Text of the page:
When Satoshi Nakamoto created Bitcoin, the full node client came with a wallet often referred to as Bitcoin-Qt. Nakamoto’s simplified payment verification (SPV) concept was not available until two years later, after the former Bitcoin Core developer Mike Hearn published BitcoinJ in 2011. However, prior to the first SPV client or optimized lightweight bitcoin wallet, the first phone-to-phone bitcoin transaction occurred more than 11 years ago on December 7, 2010.
Sending 0.42 Bitcoin From a Nokia N900 to Another Nokia N900 in 2010
Satoshi’s Bitcoin is nearing its 14-year anniversary, which will occur on January 3, 2023, and to date, the Bitcoin network has been functional 99.98777985271% of the time since its inception on January 3, 2009. During the first few years of Bitcoin’s life, the ecosystem had very little infrastructure compared to today’s plethora of crypto exchanges and bitcoin wallets. The protocol’s second Bitcoin client in the network’s history, Bitcoind was published on January 9, 2009, and prior to the announcement of BitcoinJ, everyone had to leverage a full node client, also known as Bitcoin-Qt.
However, prior to Mike Hearn announcing BitcoinJ on March 7, 2011, and before the SPV wallet model became super popular and leveraged on mobile phones, the first recorded phone-to-phone bitcoin transaction took place on December 7, 2010. At the time, the bitcointalk.org member called “Doublec,” published a post noting that he was able to get Bitcoind running on an N900 mobile phone crafted by Nokia. Doublec published his post at 5:47 a.m. (ET) and by 1:30 p.m., the bitcointalk.org member Ribuck explained he got Bitcoind running on his Nokia N900.
“This is so cool,” Ribuck responded. “I’ve installed it on my N900 and am up to block 2,000. I wonder what the khash/s will be — my guess is 50 khash/s. Let me know your bitcoin receiving address, and we can make the first p2p (phone-to-phone) transaction.”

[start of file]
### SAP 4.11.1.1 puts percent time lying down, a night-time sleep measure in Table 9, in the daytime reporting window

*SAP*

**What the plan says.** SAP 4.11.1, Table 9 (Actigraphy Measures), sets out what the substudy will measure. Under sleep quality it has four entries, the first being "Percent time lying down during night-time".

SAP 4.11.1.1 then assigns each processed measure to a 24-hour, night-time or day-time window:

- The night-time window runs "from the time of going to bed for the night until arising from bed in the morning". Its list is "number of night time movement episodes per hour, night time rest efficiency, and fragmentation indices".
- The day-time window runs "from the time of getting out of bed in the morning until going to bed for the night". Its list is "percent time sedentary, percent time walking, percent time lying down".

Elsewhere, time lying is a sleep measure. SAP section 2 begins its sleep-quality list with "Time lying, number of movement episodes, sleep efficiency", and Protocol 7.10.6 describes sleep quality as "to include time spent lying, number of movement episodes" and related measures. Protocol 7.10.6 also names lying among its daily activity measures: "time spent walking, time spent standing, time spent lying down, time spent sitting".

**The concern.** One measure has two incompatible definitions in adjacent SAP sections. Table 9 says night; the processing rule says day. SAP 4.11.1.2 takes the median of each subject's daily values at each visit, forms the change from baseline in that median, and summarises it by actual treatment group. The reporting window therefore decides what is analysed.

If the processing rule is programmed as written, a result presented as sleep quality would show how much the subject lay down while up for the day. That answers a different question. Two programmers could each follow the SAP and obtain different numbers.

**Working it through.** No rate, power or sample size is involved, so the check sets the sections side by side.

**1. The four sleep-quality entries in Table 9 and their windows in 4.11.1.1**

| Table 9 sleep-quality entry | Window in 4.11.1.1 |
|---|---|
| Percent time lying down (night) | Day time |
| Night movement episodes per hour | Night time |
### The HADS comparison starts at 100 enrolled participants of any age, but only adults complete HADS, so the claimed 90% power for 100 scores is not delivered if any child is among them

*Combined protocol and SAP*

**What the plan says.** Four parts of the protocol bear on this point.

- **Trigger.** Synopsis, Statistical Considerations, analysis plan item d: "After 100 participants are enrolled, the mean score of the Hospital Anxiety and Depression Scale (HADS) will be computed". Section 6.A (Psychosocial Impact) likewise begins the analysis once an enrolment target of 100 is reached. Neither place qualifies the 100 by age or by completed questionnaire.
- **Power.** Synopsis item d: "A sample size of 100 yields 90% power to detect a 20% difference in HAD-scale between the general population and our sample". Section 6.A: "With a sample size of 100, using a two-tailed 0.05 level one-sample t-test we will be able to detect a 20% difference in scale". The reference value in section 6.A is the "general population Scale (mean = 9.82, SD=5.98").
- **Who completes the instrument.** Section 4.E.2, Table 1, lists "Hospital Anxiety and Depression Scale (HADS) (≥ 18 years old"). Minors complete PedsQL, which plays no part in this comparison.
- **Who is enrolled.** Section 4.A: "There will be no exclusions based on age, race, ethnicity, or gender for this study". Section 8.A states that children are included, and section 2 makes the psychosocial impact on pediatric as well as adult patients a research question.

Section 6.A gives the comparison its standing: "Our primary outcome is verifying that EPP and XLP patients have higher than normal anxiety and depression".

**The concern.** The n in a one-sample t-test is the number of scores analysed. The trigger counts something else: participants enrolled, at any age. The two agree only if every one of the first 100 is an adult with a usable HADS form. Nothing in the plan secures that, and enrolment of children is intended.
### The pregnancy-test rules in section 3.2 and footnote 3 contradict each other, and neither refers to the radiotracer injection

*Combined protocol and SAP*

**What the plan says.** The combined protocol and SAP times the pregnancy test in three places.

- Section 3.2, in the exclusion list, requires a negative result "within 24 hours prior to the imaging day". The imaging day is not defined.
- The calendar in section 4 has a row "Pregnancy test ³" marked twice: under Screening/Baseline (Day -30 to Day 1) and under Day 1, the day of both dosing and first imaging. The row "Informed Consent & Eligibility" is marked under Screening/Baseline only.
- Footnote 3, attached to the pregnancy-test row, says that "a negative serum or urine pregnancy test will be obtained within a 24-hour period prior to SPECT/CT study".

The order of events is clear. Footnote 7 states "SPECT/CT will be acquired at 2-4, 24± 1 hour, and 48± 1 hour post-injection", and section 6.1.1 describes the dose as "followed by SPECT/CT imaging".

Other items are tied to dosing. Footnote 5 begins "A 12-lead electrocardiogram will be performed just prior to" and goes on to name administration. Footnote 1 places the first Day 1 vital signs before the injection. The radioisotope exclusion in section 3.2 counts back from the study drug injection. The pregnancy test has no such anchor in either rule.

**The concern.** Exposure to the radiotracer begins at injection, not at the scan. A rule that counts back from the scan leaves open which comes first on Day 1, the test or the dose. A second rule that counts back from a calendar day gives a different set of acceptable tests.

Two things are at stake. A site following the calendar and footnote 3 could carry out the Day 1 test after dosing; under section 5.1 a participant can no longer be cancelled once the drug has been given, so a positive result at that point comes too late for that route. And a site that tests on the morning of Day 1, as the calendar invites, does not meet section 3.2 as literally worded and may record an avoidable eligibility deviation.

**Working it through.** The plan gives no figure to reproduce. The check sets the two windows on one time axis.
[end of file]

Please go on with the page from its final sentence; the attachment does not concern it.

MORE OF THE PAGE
Doublec responded and shared his bitcoin address with Ribuck and the rest of the forum. “I created [18T1j] on my phone,” Doublec remarked sharing his BTC address. “I’m interested in what the battery hit is like for running it full time. It did take a *long* time to get the [blockchain]. I get between 130 and 150 khash/s when I did a short generation test run.” Ribuck sent 0.42 BTC the following day on December 8, 2010.
“I sent 0.42 BTC from my N900 at 10.55 GMT. If you receive it, that’s the first ph2ph bitcoin transfer,” Ribuck said. And like Doublec, the bitcointalk.org member said he was mining on the BTC blockchain with the Nokia N900 phone. But the amount of dedicated hashrate Ribuck’s and Doublec’s Nokia’s produced was not enough hashpower to generate a block reward.
“Like Doublec’s phone, mine hashes at between 130 and 150 khash/s,” Ribuck said. “’The predicted ‘average time to generate a block’ is 2,869 days at the current difficulty level of 8,078. That’s almost [eight] years, so I’m not holding my breath.”
The bitcointalk.org member Ribuck added:
However, if we had 2,869 people generating on phones, someone would generate a block on their phone every day, so it’s possible that a block will be generated on someone’s phone one day.
Bitcoiner Highlights How the N900’s Operating System Leveraged Linux and a C++ Programming
A BTC block would never be generated by a mobile phone after Ribuck’s and Doublec’s conversation, as the network’s difficulty grew exponentially during the early days. GPU (graphics processing unit) farms started to appear at that time, as the pseudonymous miner known as Artforz claimed to have mined 26,650 Bitcoins over the course of nine weeks on September 23, 2010.
Not too long after that, Marek Palatinus (Slush pool, now known as Braiins Pool) created the first bitcoin mining pool on November 27, 2010. Soon enough the first consumer market ASIC (application-specific integrated circuit) mining rig was made available by Avalon at the start of 2013. Following a couple of years of GPUs and ASICs combined, GPU mining was no longer relevant after the influx of reliable consumer BTC ASIC miners were made available to the general public.
Despite the fact that no one was able to mine BTC with a mobile phone, Ribuck’s and Doublec’s phone-to-phone transaction was still the first recorded in history via two N900 smartphones. Ribuck noted that it was easy to install the Bitcoin client on the N900 because it hosted a Linux operating system with root access. Furthermore, N900 programming was generally done with C++ which is also compatible with the Bitcoin codebase.
What do you think about the first phone-to-phone transaction recorded on a Nokia N900 smartphone? Let us know your thoughts about this subject in the comments section below.